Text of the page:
Amazon’s newly unveiled Seattle office rain forest eco-system is one of the best examples we’ve seen, but obviously not feasible for many organizations. There are numerous opportunities for introducing environmental elements into your interior spaces on a smaller scale such as fire features, fountains, potted plants, green walls and aquariums. When selecting window treatments, we consider orientation and incorporate flexibility to maximize natural light and views while also providing filtering capabilities where needed to prevent glare or heat gain at certain points in the day (as illustrated in the above photo from the Hospice of Delaware project). We also focus on selecting colors that reflect what people see in nature, avoiding highly artificial colors or extreme contrasts.
Natural Shapes and Forms
Beyond the “real deal,” there are also benefits to incorporating representations or simulations of the natural world. Another study by Roger Ulrich demonstrated that patients in a recovery suite following surgery responded positively to a simulated nature scene on the wall over a plain white wall or abstract artwork, with the latter actually eliciting negative responses.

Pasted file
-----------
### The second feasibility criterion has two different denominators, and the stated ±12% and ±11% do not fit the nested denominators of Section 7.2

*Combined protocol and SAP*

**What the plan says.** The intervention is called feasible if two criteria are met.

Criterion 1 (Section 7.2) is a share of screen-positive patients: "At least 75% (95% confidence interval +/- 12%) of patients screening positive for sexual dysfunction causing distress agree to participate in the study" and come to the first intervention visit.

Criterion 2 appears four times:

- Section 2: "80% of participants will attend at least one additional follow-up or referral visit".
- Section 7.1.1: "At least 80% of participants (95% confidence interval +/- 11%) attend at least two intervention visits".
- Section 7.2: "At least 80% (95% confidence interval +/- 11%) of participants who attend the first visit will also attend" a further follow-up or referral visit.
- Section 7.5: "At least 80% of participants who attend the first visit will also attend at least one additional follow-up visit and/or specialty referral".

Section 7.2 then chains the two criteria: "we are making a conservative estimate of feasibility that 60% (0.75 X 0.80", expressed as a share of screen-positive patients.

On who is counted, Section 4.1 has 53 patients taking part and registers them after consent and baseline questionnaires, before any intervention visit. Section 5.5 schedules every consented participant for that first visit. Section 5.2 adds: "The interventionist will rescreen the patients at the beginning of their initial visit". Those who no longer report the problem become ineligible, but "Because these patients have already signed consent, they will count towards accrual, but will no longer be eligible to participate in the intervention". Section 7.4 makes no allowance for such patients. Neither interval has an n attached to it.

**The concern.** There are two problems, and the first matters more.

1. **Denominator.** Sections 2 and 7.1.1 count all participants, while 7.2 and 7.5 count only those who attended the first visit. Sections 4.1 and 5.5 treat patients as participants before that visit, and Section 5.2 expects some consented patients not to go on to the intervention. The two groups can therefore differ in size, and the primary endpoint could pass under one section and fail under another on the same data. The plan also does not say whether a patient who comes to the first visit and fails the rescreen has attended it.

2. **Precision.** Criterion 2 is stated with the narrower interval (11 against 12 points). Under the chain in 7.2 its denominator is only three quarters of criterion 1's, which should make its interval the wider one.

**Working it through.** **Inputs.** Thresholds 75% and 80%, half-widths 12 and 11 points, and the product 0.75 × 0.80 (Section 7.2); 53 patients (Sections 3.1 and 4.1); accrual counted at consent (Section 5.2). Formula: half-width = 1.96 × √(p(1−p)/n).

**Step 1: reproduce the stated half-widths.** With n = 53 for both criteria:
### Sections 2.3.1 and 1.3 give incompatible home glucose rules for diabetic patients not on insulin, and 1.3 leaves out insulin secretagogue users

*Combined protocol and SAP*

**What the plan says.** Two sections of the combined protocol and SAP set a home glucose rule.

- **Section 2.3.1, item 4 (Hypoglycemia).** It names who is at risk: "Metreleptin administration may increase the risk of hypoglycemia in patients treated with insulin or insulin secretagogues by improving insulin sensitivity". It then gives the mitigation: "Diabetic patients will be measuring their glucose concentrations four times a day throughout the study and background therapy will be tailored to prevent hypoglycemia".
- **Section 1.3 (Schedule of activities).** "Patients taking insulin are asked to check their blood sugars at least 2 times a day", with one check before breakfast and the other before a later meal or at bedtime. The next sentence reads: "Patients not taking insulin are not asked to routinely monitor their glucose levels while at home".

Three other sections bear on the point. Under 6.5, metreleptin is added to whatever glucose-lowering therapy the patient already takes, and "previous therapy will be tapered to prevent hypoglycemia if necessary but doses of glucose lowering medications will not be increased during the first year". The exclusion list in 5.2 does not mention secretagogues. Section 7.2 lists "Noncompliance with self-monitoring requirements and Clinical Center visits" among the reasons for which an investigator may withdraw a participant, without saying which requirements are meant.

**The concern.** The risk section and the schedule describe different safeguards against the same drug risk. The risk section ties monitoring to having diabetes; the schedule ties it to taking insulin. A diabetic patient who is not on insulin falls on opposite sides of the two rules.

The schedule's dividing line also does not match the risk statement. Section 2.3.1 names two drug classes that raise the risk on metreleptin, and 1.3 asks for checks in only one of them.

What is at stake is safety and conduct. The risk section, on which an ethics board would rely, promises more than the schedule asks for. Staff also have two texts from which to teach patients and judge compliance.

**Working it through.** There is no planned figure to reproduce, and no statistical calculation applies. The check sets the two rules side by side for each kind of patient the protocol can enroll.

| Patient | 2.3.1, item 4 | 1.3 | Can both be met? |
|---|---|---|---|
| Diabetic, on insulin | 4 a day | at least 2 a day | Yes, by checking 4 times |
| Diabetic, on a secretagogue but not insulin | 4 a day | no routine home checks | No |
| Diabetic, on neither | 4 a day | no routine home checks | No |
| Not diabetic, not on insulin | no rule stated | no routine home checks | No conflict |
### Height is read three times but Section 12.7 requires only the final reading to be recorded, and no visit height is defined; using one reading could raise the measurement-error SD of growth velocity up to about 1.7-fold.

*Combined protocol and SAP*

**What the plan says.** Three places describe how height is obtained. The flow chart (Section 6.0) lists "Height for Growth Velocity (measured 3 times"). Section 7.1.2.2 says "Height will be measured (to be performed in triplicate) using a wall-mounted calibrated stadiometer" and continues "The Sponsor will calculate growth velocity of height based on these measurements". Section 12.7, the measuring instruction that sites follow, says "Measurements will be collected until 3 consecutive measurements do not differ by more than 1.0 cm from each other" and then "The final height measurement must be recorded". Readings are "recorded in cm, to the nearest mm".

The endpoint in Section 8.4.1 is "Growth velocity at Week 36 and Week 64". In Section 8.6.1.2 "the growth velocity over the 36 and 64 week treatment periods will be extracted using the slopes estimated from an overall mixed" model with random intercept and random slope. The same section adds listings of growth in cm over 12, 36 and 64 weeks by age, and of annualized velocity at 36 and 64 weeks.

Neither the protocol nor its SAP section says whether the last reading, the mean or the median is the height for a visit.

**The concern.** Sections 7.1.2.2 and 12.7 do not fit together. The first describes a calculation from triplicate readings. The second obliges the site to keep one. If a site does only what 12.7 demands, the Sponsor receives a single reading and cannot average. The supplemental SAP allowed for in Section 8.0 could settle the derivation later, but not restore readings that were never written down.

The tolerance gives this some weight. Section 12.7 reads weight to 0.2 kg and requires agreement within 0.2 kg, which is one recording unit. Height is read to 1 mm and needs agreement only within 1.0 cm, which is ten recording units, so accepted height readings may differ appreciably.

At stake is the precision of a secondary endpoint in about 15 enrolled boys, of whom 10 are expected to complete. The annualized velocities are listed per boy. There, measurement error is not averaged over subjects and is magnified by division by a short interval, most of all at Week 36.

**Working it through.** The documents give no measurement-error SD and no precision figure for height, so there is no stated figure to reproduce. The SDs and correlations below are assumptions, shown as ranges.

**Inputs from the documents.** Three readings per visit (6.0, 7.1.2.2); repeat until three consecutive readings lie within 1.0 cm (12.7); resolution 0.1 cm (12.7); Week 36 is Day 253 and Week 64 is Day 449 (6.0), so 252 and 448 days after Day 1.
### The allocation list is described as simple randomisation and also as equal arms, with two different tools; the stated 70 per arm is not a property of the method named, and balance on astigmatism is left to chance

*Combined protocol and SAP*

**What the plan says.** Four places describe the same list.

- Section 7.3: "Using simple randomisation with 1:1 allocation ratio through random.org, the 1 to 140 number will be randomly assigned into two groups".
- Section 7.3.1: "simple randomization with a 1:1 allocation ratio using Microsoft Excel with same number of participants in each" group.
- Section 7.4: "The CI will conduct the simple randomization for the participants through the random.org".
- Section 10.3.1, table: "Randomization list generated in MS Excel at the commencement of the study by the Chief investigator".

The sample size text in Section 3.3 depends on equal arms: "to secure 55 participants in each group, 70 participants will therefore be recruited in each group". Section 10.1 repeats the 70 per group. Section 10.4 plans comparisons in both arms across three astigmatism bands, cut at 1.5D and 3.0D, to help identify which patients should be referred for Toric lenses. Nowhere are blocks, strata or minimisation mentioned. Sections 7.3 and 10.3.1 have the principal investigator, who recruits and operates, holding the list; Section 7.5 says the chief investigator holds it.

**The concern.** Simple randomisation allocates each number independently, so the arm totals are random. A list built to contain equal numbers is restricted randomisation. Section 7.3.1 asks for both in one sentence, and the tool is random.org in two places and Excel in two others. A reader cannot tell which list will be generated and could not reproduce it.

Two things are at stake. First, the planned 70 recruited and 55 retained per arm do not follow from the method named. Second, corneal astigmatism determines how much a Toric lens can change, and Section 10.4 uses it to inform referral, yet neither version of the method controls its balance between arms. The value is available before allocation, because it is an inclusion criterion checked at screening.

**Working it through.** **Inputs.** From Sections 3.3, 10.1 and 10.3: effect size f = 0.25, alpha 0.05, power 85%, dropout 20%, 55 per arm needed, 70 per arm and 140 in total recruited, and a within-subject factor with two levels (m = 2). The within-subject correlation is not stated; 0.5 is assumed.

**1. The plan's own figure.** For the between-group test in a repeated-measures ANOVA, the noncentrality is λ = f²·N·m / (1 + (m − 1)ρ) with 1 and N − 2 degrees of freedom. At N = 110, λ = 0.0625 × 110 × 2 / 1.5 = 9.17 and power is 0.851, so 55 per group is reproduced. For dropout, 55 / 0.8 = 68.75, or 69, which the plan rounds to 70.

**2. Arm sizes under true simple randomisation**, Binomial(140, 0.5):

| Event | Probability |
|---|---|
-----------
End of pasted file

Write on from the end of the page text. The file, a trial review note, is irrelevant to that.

In a 2008 study in the Journal of Environment and Behavior, a University of Michigan researcher reported that the presence of art posters in the workplace — particularly artwork featuring nature scenes — lowers both anger and stress levels in men. Interestingly, there was no discernable impact for women. Based on the results of these studies and several others involving different patient groups, school age children and office employees, we recommend consideration of nature artwork for a wide range of settings.